- by Charles M. Russell (c. 1910)
efore the white man came and, to Russell's way of thinking, despoiled the land, the Western Indians lived a life that was simple, even spartan, yet rich beyond reckoning. At his peak, the plains warrior, independent, fearless and self-sufficient, rode with the haughty dignity befitting his station as "nature's nobleman," lord and master of a vast domain that provided his every want. "While the buffalo lasted, the Injuns counted their wealth in hosses," Russell observed. Horse wealth varied from tribe to tribe - a rich Plains Cree might own five horses, a rich Blackfoot forty or fifty. Estimated according to his needs, then the wealth of the plains warrior portrayed by Russell was substantial indeed.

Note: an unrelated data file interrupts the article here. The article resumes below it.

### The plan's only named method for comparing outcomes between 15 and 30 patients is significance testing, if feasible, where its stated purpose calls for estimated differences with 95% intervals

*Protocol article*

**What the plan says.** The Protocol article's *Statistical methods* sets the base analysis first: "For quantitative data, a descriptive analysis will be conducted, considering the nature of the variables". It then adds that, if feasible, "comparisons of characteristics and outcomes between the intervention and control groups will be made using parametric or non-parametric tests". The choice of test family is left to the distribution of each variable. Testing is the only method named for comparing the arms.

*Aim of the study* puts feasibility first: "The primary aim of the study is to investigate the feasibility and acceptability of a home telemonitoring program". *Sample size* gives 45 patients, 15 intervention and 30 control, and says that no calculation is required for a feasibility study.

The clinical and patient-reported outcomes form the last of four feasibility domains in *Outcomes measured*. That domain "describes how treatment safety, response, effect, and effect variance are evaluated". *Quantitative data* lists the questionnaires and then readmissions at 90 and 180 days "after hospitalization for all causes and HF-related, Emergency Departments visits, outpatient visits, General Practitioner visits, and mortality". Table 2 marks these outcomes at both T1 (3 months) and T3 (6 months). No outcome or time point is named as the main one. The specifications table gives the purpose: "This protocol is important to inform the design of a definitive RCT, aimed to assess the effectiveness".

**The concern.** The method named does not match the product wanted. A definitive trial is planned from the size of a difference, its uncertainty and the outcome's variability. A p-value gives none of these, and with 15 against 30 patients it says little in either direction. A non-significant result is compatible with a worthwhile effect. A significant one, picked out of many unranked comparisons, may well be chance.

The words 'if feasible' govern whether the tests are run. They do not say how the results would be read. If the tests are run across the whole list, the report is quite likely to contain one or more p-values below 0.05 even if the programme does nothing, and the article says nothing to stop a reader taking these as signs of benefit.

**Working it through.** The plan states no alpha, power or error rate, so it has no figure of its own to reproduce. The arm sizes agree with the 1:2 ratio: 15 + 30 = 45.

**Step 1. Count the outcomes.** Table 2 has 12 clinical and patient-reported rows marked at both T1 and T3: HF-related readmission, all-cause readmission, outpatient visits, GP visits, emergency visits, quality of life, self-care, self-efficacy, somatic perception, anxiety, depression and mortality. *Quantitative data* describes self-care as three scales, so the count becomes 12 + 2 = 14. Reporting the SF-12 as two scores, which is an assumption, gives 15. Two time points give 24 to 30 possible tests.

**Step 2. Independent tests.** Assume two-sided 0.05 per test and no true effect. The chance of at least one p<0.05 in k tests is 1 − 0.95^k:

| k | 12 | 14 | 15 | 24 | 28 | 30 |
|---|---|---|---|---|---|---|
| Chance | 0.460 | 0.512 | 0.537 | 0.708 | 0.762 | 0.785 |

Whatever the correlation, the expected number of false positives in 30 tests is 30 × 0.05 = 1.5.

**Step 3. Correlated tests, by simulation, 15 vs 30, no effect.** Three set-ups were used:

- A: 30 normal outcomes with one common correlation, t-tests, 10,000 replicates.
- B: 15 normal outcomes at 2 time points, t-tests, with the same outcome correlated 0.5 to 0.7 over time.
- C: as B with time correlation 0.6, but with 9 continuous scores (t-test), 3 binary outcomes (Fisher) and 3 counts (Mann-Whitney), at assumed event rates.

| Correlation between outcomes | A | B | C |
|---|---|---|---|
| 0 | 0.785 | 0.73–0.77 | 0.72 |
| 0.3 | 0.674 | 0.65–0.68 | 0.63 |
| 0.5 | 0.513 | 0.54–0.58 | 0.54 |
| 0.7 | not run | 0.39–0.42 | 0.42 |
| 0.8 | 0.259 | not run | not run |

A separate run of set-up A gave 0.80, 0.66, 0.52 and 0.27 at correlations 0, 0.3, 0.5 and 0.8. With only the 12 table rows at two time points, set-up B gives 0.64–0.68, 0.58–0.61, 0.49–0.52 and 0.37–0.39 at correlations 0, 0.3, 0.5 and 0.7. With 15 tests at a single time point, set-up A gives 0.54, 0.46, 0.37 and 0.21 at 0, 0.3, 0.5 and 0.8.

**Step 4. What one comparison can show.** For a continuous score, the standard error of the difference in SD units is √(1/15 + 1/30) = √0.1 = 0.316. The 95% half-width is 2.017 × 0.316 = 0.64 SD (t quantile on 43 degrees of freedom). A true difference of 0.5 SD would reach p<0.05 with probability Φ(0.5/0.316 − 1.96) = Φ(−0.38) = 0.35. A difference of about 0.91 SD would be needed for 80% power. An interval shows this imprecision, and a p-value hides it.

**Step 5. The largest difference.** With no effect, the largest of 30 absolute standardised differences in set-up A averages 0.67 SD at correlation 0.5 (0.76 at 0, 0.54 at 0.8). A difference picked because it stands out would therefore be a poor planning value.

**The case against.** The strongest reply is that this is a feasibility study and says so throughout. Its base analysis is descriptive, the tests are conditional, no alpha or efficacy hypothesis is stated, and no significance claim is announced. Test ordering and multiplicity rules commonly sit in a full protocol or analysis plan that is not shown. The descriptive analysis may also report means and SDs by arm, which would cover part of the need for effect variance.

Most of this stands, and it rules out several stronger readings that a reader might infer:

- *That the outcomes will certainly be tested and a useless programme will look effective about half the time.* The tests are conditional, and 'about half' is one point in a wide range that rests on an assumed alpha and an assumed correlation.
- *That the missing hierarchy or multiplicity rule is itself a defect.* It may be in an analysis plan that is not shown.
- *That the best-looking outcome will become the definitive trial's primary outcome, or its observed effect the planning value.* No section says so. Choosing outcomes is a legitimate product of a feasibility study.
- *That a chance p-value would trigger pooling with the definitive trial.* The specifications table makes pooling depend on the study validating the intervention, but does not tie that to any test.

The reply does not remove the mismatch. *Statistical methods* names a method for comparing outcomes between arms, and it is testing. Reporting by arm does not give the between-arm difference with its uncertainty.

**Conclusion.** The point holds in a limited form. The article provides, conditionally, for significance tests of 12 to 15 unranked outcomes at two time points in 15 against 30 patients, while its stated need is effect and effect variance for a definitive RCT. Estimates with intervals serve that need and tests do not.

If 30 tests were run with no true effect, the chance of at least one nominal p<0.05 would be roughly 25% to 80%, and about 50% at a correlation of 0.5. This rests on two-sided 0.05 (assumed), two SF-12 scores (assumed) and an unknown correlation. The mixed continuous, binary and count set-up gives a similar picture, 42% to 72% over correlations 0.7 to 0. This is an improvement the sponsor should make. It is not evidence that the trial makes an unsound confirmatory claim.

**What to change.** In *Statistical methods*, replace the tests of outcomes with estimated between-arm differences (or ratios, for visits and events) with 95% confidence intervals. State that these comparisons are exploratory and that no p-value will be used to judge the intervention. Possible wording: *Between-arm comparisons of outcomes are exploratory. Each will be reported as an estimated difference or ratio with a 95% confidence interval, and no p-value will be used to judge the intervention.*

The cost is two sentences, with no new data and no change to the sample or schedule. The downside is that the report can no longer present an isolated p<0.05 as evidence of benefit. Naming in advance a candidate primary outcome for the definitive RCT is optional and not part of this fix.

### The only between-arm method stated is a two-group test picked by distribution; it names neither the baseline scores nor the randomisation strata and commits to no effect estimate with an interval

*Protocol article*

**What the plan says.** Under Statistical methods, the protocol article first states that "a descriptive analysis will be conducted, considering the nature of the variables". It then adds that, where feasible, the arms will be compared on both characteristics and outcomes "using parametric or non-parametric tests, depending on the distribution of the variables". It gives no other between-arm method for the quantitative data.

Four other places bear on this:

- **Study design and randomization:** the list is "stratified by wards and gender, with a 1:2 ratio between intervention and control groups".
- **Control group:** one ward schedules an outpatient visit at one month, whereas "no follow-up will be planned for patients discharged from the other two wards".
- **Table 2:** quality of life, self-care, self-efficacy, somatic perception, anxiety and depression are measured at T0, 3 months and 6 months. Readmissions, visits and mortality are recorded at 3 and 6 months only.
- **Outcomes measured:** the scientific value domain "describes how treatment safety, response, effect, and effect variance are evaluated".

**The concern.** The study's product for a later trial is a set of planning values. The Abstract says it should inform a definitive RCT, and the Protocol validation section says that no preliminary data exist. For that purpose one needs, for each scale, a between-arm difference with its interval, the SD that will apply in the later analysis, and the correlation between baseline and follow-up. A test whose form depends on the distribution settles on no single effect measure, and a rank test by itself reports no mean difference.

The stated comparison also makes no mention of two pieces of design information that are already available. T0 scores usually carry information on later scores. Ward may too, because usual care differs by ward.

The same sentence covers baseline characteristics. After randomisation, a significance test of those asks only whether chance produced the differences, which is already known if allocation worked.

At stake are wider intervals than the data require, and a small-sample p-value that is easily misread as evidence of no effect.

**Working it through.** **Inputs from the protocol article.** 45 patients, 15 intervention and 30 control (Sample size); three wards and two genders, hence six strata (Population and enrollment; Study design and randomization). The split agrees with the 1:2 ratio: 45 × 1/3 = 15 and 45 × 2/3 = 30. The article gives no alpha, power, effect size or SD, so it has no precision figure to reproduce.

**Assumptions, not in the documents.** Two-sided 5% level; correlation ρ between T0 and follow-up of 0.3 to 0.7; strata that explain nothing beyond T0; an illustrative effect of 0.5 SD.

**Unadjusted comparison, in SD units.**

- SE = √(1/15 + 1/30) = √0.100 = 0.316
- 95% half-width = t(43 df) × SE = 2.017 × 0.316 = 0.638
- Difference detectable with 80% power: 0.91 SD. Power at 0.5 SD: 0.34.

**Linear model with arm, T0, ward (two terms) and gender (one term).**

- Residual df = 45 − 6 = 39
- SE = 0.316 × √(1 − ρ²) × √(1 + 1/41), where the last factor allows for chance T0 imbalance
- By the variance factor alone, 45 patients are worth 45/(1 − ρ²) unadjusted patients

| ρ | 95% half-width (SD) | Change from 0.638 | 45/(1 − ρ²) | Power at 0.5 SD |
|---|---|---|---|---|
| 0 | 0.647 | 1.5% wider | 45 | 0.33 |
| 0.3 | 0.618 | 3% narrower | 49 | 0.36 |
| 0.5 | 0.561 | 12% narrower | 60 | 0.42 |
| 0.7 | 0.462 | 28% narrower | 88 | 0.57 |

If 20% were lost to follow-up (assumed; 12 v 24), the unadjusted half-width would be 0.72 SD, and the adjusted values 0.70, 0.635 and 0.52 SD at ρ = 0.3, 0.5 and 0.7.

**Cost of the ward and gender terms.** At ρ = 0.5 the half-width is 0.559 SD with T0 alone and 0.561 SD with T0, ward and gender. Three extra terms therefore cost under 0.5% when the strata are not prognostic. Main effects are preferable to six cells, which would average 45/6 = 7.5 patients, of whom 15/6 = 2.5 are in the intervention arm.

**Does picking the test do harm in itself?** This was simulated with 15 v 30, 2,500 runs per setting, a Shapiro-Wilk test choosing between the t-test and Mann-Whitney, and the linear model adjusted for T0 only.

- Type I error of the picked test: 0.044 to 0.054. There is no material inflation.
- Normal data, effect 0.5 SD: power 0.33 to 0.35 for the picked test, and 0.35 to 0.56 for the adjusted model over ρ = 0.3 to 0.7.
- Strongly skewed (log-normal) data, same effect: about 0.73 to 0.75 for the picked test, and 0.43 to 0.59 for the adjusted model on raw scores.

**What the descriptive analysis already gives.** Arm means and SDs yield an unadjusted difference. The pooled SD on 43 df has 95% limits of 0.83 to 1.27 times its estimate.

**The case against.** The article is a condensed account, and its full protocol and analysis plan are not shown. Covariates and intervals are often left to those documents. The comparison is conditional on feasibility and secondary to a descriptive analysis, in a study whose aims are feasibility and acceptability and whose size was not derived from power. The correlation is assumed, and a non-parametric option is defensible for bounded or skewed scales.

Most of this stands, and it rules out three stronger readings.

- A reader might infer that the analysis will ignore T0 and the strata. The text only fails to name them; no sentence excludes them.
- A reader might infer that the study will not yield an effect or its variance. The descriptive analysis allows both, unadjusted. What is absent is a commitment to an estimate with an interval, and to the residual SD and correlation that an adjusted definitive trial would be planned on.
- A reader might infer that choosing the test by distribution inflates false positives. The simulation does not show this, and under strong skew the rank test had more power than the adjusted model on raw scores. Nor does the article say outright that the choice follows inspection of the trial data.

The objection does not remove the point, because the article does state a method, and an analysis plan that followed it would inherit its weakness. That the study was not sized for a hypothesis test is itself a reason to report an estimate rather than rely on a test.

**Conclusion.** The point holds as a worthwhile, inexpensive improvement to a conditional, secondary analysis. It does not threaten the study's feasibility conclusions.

- 11 in. by 16 in.